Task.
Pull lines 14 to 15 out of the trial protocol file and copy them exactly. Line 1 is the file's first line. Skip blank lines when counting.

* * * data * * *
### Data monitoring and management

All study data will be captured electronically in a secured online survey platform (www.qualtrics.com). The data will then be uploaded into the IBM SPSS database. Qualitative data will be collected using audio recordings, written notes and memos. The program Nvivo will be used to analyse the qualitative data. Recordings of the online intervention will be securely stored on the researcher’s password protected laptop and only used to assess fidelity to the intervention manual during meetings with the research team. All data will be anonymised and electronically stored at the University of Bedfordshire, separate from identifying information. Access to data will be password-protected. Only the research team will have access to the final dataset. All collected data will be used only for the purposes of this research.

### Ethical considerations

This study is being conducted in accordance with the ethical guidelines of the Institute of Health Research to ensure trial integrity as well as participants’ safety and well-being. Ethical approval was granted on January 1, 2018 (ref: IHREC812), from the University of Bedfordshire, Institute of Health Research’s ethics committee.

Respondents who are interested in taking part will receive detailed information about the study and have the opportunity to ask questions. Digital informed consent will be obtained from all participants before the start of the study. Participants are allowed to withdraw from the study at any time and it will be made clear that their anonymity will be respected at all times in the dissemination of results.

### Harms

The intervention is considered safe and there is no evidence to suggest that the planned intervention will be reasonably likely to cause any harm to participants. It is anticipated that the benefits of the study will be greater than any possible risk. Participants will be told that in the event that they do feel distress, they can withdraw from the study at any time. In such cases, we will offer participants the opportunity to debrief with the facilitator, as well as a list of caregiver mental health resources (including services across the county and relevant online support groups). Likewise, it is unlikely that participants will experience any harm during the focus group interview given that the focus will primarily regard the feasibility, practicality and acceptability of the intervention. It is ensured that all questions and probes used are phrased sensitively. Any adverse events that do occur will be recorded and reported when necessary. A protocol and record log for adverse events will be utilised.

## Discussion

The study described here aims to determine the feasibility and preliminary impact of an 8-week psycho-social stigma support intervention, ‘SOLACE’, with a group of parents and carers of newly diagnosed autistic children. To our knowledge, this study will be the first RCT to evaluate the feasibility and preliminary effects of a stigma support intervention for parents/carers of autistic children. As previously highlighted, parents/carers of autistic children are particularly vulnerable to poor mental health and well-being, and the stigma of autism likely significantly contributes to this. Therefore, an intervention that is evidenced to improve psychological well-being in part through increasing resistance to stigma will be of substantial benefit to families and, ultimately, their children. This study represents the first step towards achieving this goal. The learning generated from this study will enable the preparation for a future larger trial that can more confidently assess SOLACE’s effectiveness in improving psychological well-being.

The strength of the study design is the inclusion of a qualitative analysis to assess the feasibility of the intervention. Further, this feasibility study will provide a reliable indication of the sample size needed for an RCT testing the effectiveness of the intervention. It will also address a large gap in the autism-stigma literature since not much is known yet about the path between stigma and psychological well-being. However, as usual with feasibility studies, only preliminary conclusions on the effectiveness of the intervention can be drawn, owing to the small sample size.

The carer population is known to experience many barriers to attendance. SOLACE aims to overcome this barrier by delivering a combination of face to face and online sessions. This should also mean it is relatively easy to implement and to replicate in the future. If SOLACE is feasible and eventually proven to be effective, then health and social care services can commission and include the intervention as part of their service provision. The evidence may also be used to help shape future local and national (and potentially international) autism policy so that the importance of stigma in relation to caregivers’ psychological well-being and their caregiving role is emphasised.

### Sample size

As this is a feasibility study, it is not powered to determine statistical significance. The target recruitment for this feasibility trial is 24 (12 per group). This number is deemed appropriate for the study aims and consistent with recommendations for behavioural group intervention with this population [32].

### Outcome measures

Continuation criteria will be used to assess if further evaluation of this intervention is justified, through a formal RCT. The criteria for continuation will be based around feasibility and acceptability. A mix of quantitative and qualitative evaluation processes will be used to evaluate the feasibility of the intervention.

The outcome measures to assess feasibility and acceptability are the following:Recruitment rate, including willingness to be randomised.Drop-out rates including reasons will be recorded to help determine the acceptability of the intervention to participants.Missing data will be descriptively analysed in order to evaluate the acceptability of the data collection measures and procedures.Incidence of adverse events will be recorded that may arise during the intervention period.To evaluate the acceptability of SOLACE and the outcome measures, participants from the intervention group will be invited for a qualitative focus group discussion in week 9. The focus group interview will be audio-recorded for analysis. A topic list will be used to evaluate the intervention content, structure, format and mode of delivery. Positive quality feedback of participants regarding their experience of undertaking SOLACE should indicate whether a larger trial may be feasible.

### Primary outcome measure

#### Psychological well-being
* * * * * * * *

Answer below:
### Outcome measures

Continuation criteria will be used to assess if further evaluation of this intervention is justified, through a formal RCT. The criteria for continuation will be based around feasibility and acceptability. A mix of quantitative and qualitative evaluation processes will be used to evaluate the feasibility of the intervention.